2) Since I’m not particularly little, this was qualitative evidence that my fitness regimen is working (i.e. the wall squats I did Friday – and subsequent literal pain in the ass I’ve experienced all weekend – were worthwhile).

3) The underlying reason that we go to big box stores is to recognize our relative insignificance in the universe. As we meander through huge, galactic clusters of Easter candy, swarms of garden hoses and fields of snack food, we unconsciously see ourselves as Carl Sagan’s pale blue dot, a mere, subatomic speck of a little lady “in the great enveloping cosmic dark.”

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Solar System ejection blues


Picture 1 of 7

Ever since he was the whole universe when he was two, he has gotten progressively smaller and smaller.

He’s been planning to be the dejected, ex-planet Pluto since last Halloween, which gave me plenty of time to try to figure out how to make the costume, in spite of the fact that there’s not a lot of data out there about what Pluto truly looks like just yet.

We went for “dirty ice ball” and made the decision to anthropomorphize the former 9th planet much like this song did, even though, as a scientist, my son is actually quite at peace with Pluto being relegated to Kuiper Belt object. He tried to muster real righteous indignation for the camera, but felt a lot more comfortable with peevishness.

Motherhood has again taken me light years beyond anything I could have imagined. (I’m looking forward to the subatomic years.)

Happy Halloween & Viva Pluto!

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Team WhyMommy Virtual Science Fair

Known to the blogging world as WhyMommy, Susan Niebur is an astrophysicist, a mother to two young boys, an advocate for cancer education and research, and a survivor. Since 2007, she’s graciously, frankly and bravely let us into her life through her blog, Toddler Planet. She’s let her readers walk with her as she’s battled Inflammatory Breast Cancer and dealt with its physical and emotional fallout, all the while advocating for women in planetary science.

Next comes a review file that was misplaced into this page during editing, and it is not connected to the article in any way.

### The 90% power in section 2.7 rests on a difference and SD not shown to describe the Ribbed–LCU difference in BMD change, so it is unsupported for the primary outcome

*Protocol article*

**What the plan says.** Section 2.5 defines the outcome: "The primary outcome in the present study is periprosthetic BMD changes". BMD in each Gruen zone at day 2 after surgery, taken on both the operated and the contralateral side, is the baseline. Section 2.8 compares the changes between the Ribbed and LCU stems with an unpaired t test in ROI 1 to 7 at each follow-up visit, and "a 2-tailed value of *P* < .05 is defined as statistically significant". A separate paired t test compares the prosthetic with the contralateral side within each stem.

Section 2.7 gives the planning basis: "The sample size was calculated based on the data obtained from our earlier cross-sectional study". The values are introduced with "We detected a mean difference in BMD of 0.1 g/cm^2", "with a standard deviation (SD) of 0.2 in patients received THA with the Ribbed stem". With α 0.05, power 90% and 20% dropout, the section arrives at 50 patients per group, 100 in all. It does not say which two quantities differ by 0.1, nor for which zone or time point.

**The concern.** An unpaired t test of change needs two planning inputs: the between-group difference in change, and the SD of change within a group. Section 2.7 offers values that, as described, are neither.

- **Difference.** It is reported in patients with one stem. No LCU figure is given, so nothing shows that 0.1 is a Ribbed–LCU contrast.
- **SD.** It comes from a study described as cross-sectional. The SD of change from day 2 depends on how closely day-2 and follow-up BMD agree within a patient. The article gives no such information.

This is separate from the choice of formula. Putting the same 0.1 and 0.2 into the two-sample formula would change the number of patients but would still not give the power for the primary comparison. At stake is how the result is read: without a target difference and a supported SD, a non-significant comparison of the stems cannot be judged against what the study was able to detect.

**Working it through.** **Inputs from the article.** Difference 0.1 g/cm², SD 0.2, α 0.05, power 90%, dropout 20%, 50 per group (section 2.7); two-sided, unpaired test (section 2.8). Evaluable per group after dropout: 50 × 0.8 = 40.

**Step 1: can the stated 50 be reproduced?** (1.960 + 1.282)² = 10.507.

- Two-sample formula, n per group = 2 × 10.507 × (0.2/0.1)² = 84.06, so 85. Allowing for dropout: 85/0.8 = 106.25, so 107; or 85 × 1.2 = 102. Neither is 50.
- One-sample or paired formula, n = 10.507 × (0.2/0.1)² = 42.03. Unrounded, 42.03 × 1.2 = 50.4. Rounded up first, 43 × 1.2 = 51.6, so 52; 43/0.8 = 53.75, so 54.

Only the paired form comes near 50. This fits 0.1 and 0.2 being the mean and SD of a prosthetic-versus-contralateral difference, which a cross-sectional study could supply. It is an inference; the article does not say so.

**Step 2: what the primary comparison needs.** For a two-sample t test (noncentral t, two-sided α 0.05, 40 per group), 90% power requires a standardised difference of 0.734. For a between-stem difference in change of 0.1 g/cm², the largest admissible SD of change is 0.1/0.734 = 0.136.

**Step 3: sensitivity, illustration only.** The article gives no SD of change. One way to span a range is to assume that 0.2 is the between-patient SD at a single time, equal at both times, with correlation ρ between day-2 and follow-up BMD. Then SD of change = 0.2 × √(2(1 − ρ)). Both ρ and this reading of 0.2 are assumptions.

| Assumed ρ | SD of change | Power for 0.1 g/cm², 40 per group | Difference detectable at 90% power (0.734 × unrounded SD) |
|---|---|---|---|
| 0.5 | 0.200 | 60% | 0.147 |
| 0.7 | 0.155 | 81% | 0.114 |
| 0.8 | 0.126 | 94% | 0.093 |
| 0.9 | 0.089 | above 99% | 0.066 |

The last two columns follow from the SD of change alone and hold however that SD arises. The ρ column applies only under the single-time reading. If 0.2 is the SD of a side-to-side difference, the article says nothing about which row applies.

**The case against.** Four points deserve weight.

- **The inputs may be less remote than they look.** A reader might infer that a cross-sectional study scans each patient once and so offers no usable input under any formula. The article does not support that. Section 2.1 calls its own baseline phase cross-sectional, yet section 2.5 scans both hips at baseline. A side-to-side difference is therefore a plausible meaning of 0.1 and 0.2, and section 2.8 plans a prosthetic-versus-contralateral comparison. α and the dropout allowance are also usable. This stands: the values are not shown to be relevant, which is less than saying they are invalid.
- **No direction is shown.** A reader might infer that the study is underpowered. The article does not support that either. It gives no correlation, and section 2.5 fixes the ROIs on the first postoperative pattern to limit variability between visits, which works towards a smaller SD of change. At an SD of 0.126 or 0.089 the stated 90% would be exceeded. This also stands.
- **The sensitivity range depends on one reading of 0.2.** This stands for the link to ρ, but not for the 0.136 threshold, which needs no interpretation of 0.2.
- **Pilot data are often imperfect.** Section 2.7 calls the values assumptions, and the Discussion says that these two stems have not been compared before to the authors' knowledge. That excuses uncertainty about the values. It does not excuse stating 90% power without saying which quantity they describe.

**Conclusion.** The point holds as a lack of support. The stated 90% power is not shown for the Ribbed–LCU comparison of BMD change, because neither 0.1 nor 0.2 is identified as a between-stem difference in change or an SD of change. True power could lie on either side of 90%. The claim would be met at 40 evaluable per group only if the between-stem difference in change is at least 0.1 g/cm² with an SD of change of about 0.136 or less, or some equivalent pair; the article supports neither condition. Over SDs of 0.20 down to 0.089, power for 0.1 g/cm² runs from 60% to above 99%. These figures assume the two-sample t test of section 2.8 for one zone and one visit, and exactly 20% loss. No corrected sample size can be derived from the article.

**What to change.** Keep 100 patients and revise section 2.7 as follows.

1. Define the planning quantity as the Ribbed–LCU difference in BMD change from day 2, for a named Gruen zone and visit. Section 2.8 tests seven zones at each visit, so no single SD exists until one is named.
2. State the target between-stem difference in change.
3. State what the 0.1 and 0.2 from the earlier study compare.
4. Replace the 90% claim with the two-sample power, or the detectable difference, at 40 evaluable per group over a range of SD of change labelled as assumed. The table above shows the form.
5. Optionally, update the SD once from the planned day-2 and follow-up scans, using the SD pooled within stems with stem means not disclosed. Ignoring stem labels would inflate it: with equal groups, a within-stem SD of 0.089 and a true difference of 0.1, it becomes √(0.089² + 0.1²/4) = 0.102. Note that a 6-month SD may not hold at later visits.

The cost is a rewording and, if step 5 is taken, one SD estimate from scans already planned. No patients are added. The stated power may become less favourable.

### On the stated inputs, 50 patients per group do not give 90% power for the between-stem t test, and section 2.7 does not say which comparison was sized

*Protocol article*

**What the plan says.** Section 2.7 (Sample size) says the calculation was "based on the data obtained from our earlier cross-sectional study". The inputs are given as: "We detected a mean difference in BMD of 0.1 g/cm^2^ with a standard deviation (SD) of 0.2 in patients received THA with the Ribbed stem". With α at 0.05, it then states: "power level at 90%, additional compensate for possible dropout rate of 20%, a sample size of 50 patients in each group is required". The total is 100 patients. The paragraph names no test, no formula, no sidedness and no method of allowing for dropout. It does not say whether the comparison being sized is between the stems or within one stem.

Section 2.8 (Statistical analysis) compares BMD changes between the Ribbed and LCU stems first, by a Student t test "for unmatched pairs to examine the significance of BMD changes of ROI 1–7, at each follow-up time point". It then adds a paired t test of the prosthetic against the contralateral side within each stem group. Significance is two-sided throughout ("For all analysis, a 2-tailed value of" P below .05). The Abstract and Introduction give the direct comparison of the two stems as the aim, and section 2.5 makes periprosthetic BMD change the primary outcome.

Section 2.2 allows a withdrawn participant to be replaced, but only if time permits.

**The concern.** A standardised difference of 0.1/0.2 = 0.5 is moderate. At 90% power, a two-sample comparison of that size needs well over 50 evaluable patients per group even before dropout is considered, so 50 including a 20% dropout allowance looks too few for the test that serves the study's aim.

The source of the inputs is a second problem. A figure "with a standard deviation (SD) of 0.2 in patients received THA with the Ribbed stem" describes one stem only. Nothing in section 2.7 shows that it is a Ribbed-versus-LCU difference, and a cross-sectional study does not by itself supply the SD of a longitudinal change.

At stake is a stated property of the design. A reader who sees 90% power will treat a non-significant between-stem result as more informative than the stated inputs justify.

She’s had a recurrence, and is slated to have surgery today. So, to let her know that we’re all thinking about her – thinking of the whole of who she is, not just this tenacious disease she keeps kicking — Stimeyland is holding a virtual science fair. People have been making an effort to do something science related (with kids or on their own) and posting about it today in Susan’s honor.

If you read Tiny Mantras at all regularly, you might guess that I don’t go through a day without doing something science-related. And you’d be right.

So far this week, I’ve overseen the assembly of an anatomy floor puzzle and helped my son navigate CERNland — a kids’ site designed to explain particle physics and illuminate what the Large Hadron Collider is doing. We’ve snapped together models of the Ares Launch Vehicles that NASA is developing to take people back to the moon, and eventually to Mars. We’ve read Millions to Measure.

I thought I would compile a list of a few of my favorite posts about raising a science-inclined child and the things we’ve done to keep up with him, focusing particularly on Susan’s passion (also Declan’s) — space:

I gave birth to the whole universe — This is the way we tell a bedtime story.

Beginnings of a solar system magnum opus
– This is the way we write a song.

Sometimes, science makes us anxious. It makes us dream. We sleep in the rings of Saturn.

Every placemat, book and ball in our house has been part of the solar system at one point or another.